The effect of the Proposal on Freedom of Contract
  7. Intuitively, it would seem that the existing opt-in position would give Hong Kong businesses greater contractual freedom to negotiate contractual terms than an opt-out position. Under the latter (unlike the former), deviating from the CISG rules would require the other party’s agreement. If the other party was unwilling to do so, the Hong Kong business would have no option but to accept the CISG rules, or refuse to buy or sell the goods in question.
  8. It is true that Hong Kong businesses would be faced with the same dilemma under an “opt-out” position, if the other party insisted on opting for any rules other than the CISG ones. However, having the CISG rules as a default position may give the Hong Kong businesses greater leverage to insist on them, if they felt it was in their interests to do so. But equally, and conversely, an “opt-out” position may make it more difficult for Hong Kong businesses to insist on rules other than the CISG ones, including Hong Kong law, if they felt it was in their interests to do so. The net result appears to be that, if an “opt-out” position is adopted, as proposed in the CP, the CISG rules would be more likely to apply to a Hong Kong business’s ISG contract than under the existing “opt-in” position.
  9. The question therefore is whether, on balance, Hong Kong businesses would be better off with the CISG rules as a default position for any ISG contract (as proposed in the CP), or with retaining the current “opt-in” position whereby the choice of rules is completely open for negotiation, with no “built-in” preference for any particular set of rules.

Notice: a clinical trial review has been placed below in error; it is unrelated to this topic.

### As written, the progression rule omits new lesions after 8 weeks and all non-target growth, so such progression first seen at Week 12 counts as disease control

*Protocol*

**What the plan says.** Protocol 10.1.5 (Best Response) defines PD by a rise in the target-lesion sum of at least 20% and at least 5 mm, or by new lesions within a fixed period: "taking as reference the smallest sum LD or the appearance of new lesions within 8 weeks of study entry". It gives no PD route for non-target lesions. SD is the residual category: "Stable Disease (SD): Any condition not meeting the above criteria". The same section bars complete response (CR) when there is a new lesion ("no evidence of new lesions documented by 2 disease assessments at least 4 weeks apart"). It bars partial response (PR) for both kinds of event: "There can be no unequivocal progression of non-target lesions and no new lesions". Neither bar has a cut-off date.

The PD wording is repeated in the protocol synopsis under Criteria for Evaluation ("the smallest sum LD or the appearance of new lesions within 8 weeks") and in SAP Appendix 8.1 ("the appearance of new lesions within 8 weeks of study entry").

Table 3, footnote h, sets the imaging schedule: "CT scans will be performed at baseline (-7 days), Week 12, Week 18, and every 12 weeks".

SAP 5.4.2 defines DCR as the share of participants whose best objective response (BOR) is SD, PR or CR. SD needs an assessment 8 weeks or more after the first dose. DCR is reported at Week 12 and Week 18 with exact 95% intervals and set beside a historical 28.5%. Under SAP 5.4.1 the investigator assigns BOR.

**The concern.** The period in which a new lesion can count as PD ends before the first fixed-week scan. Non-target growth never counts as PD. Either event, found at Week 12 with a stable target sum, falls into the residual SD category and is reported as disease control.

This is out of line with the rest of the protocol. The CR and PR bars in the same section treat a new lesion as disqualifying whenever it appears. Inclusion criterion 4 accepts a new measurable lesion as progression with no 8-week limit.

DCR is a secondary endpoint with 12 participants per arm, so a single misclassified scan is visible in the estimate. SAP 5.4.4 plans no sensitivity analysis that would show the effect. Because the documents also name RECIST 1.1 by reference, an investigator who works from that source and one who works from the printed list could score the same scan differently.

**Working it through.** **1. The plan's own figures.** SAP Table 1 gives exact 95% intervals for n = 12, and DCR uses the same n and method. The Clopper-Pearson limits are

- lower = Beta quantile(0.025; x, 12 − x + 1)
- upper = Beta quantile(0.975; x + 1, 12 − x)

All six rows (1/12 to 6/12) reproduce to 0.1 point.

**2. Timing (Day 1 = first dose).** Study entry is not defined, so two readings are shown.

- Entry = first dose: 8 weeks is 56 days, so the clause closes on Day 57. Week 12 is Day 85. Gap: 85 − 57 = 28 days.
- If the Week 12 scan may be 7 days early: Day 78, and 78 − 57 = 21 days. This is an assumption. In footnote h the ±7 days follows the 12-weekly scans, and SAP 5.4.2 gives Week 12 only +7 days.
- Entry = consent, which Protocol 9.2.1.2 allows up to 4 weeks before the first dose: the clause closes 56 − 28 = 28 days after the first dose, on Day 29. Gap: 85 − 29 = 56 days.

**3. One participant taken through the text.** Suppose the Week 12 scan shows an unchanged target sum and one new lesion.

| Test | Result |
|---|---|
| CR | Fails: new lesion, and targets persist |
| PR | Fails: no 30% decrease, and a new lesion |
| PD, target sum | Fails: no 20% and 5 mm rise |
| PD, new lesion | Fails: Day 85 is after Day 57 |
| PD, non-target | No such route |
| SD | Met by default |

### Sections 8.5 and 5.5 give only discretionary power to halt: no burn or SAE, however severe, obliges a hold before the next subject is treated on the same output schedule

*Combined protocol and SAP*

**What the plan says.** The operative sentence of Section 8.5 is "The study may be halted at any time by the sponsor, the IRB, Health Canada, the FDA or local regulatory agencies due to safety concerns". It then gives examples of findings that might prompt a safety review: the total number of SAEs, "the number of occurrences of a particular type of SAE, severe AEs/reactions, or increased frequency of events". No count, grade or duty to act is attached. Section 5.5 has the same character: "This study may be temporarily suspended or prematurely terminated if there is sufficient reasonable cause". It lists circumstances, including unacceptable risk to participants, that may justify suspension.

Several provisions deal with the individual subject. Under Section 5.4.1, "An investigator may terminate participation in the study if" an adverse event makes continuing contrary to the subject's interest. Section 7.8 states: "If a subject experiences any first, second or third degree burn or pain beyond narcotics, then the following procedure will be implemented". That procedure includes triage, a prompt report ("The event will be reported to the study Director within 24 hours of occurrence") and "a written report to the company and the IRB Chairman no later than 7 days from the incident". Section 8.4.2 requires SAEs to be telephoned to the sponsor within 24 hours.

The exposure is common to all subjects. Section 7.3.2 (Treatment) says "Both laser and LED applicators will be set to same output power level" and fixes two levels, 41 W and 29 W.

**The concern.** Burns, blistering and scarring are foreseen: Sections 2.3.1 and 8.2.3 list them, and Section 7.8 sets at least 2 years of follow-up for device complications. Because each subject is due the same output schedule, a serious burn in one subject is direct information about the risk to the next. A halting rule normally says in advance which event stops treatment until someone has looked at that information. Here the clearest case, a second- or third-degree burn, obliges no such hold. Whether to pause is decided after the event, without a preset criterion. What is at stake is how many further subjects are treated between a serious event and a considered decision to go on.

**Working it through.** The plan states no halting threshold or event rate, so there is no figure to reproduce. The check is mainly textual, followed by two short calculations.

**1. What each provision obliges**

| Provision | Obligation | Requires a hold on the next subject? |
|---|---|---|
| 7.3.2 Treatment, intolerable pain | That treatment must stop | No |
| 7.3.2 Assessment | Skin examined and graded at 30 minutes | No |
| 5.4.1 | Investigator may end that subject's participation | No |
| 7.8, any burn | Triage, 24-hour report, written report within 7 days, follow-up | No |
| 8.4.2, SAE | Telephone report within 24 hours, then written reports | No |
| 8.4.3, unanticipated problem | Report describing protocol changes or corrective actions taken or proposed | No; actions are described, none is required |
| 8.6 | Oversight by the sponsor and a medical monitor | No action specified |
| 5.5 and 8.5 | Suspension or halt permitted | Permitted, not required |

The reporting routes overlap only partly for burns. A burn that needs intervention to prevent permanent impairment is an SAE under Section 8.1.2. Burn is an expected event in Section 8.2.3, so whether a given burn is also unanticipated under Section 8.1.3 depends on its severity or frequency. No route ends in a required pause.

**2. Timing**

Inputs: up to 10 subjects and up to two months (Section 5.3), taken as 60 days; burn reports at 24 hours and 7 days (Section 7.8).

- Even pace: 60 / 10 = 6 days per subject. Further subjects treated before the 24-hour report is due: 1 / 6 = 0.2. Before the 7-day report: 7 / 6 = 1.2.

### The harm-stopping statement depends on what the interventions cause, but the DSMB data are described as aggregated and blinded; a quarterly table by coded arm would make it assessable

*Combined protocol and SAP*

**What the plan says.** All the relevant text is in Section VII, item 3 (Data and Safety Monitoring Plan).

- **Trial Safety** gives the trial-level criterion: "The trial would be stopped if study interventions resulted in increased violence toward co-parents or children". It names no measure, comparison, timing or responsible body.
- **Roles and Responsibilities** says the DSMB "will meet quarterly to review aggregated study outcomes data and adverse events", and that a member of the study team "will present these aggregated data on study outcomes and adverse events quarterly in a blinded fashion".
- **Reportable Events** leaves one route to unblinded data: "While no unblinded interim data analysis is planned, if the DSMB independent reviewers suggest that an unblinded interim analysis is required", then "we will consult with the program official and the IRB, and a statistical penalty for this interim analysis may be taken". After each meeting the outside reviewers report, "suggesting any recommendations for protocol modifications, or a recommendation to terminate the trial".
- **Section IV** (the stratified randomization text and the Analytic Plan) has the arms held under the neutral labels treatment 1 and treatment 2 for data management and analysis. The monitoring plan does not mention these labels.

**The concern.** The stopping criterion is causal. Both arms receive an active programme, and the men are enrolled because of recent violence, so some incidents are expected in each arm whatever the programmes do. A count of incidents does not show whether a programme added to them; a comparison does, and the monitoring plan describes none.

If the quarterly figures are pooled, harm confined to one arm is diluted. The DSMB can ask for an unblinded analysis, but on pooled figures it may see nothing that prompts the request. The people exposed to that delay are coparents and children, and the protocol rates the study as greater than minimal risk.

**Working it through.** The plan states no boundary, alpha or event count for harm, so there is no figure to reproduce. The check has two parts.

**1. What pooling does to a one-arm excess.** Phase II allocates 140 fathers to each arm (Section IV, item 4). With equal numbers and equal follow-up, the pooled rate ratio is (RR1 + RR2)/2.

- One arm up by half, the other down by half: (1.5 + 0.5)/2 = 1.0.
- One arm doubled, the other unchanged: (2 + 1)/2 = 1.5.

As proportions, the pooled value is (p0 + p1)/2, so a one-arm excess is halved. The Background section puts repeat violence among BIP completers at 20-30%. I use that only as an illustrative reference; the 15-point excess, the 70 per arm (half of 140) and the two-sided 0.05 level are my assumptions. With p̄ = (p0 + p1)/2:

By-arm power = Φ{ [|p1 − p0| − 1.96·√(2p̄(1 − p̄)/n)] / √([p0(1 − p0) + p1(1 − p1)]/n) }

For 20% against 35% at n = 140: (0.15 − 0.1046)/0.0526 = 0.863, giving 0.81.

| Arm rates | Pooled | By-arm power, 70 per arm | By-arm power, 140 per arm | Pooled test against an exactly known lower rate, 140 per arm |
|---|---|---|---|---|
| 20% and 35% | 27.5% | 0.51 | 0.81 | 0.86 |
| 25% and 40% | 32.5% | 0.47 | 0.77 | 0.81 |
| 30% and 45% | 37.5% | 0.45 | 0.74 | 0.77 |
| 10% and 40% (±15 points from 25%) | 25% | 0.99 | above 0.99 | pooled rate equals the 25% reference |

Possible Benefits of the Proposal
  10. The CP suggests that the main possible benefit of adopting the CISG rules is that it would reduce transaction costs for Hong Kong businesses “by avoiding having to obtain legal advice on foreign law and retain foreign litigators”.[2] In doing so, the CP also suggests that this might also drive Hong Kong GDP and trade growth, although it recognises that there are “no conclusive data showing the CISG directly causing economic or trade growth”.[3]
  11. If any reduction of transaction costs arising from using the CISG rules were to be realised, this, by definition, would require the parties to choose them to govern their ISG contracts. However, the CP notes that, even in jurisdictions that have an opt-out position, the parties choose to exclude the CISG rules in many cases. Based on information from the legal profession, the rates of exclusion of were 55-71% in the US, 45% in Germany, 41% in Switzerland, 55% in Austria and 37% in China. The CP recognises that “the alleged benefits [of the CISG rules] may be reduced by the potentially high rates of exclusion”.[4]
  12. It is not self-evident that using the CISG rules as would reduce transaction costs in net terms. The CISG rules themselves, as the CP recognises, will be unfamiliar to many Hong Kong businesses (and their legal advisers), as the rules of an overseas jurisdiction might be. Even if they were adopted, they may have to be litigated in a foreign court, with the need to engage local lawyers.
  13. In this context, the CP rightly raises five sub- questions listed under Consultation Questions 1 and 3 that are, in essence, designed to elicit factual information about the factors affecting the choice of law in ISG contracts involving Hong Kong businesses. In particular, Question 3 asks (a) why one would choose to opt-out of the CISG rules, and (b) the likelihood of opting-out of the CISG rules, given the opportunity. HKGCC believes that this information is critical in evaluating whether the adoption of the CISG rules would bring real benefits. The input of Hong Kong’s legal profession would be particularly useful in this respect.